Thursday, September 25, 2008

My Special Pet
I wish I had a nice little pet,
that's trained and very well taught.
Not the kinds that other kids get,
but a pet that I alone sought.
I'll clean her myself,
(no unpleasant scent)
I'll buy it myself,
to the very last cent.
With a cute, fluffy, tail,
and a snow White back,
and manicured nails,
and the rest is sleek black.
What a beautiful thing,
what joy it'll bring!
Its fragrance is such that poets will sing,
Oh Mom, Oh Dad,
I'd be most glad,
if you'd let me get
a skunk as my pet.

King of Four Quarters

Monday, September 22, 2008

He was called the “King of the Four Quarters” because his subjects believed his empire covered all the quarters of the world. He built an empire from the ancient city of Babylon three thousand eight hundred years ago. He was one of the most brilliant generals of his time. His name was Hammurabi.
In 1792 B.C., Hammurabi became the ruler of the city state of Babylon (see map), a minor city state among many that struggled for power over the fertile land of Mesopotamia, now present-day Iraq. The first few decades of Hammurabi’s reign were somewhat peaceful. During this time Hammurabi heightened the walls of his city. He also expanded the city temple. Despite this relative peace, Hammurabi still had many enemies. The city state of Eshunna ruled to the west. Farther east, the Elamites ruled from Susa (see map). To the far north, King Shamshi Adad was building his empire.

Hammurabi took over Mesopotamia by his strategic genius and his skillful use of a chain of key events. In 1766 B.C., the Elamites invaded Mesopotamia, destroying the kingdom of Eshunna. Then, they waged war against the city state of Larsa as well as Babylon. Hammurabi made an alliance with Larsa. He was a brilliant general, and used his army to crush the Elamites (though Larsa probably did not have a very big hand in that!).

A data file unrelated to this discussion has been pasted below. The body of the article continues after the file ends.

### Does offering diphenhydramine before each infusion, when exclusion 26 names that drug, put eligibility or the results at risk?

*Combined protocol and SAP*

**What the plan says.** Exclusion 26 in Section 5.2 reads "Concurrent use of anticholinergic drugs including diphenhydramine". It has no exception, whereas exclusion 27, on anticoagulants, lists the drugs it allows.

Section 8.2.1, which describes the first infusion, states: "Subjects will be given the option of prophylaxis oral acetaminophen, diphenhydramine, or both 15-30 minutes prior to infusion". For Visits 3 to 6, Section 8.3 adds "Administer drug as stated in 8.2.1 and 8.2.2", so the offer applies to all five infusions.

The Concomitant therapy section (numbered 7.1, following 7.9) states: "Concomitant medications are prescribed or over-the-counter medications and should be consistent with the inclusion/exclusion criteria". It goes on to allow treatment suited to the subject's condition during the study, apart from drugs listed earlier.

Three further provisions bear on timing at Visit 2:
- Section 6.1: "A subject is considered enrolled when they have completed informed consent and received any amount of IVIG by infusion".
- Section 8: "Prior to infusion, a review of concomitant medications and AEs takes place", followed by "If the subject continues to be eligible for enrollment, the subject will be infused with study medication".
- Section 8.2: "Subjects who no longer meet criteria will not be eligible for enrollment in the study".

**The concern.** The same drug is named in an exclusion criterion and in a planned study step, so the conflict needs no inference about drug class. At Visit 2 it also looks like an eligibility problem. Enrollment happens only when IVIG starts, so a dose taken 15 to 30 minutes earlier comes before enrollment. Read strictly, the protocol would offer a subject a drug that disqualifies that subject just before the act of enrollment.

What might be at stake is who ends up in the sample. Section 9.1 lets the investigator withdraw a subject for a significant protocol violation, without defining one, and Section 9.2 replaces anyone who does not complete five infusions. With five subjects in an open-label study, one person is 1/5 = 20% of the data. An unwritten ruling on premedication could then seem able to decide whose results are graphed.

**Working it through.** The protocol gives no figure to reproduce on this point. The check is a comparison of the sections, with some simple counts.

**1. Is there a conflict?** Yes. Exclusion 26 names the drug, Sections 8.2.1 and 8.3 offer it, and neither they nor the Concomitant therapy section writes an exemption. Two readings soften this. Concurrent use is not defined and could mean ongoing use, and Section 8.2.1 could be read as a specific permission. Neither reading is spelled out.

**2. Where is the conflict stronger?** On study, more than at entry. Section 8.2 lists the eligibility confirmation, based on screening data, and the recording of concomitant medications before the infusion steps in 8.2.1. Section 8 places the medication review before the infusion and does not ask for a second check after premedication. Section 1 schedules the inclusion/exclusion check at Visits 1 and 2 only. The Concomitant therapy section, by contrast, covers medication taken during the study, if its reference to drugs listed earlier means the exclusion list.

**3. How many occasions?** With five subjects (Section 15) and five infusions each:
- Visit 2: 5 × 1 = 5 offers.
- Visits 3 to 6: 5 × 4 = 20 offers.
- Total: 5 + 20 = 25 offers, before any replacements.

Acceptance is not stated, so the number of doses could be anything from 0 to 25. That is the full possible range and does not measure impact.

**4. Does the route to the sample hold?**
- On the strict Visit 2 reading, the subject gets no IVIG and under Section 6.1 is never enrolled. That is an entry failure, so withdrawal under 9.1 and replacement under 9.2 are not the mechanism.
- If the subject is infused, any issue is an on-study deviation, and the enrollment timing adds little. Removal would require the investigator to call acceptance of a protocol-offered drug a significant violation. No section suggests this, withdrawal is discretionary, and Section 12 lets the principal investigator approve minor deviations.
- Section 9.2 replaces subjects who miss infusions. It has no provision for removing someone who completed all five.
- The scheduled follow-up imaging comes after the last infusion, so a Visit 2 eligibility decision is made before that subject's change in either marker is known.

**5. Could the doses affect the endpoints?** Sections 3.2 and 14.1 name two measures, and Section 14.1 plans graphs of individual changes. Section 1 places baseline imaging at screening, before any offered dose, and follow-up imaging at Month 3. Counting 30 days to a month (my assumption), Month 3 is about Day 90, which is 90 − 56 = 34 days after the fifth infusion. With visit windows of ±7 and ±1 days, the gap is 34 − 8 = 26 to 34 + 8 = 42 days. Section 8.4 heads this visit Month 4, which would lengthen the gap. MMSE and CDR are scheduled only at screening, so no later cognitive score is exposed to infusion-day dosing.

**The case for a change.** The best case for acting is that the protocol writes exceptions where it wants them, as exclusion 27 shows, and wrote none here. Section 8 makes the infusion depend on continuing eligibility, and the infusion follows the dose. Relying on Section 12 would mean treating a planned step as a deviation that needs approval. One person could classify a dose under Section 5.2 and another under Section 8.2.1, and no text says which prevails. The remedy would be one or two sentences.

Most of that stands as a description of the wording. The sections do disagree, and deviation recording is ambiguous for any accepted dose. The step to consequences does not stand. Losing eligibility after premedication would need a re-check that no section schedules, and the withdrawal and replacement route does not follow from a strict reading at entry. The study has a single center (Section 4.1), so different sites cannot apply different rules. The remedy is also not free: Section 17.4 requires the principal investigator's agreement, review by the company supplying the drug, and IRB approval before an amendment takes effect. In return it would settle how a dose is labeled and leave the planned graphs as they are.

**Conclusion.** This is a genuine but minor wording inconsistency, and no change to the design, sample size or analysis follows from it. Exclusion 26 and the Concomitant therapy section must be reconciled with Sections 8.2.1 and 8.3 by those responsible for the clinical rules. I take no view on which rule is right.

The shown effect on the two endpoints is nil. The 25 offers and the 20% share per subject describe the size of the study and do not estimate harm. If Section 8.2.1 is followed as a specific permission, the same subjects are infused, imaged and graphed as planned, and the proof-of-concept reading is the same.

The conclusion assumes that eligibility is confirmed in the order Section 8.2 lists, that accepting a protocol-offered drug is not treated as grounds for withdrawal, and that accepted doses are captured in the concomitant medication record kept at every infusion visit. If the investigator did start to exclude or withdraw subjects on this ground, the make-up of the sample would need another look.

After the war with the Elamites, Hammurabi became frustrated with Larsa’s lack of military contribution in their alliance. So, he attacked Larsa and defeated it. Soon the cities of Eshunna, Nippur, and Isin, and many others, were all under Hammurabi’s empire, and soon southern Mesopotamia was under his control.

After this conquest of southern Mesopotamia, Hammurabi turned to the north. At that time, King Shamshi Adad had died, and Hammurabi easily conquered northern Mesopotamia. It is possible that the main city of Mari surrendered without any fight! By 1750 B.C., Hammurabi had united all of Mesopotamia.

After conquering all the kingdoms in Mesopotamia, Hammurabi set about organizing and running his empire. He dealt with floods, changed flawed calendars, and managed Babylon’s huge herds of livestock. By far the greatest of his achievements was the development of the world’s first set of laws, known as the “Code of Hammurabi.” It was a detailed set of 282 laws he made, “…to bring about the rule of righteousness in the land,” as he put it.

It is quite important to know that unlike many laws made throughout history, these laws applied to everyone, without exceptions. Punishments and privileges varied according to a person’s class, but no one was completely above the law –not even a king. The laws often were very harsh, but the very fact that Hammurabi standardized a set of laws to be used throughout an entire region is remarkable.

Of the 282 laws, here are a few of them:

 If a person steals an object from the temple or the court, he, and the person who receives the object, will be killed.
 If someone caught a runaway slave and returned him to his master, the master must pay that person who found the slave two shekels of silver.
 Be it so a house collapses and someone is killed, the architect of the house would die.
 To pay off a debt, a man may offer his wife as a slave to the person he is in debt of.

In 1750 B.C., Hammurabi died. Hammurabi’s descendants continued to rule Mesopotamia until 1595 B.C., but none left quite the same legacy that Hammurabi had. He had built a powerful empire that stretched over much of what is now modern-day Iraq. He had established the world’s first known set of laws. Today, he is depicted in a marble-bas relief as one of the 23 lawgivers in the Capitol building of the United States of America. Maybe Hammurabi’s subjects were not so wrong in calling him “The King of Four Quarters.”

For a map of Mesopotamia and Hammurabi's Empire, see's_Babylonia_1.svg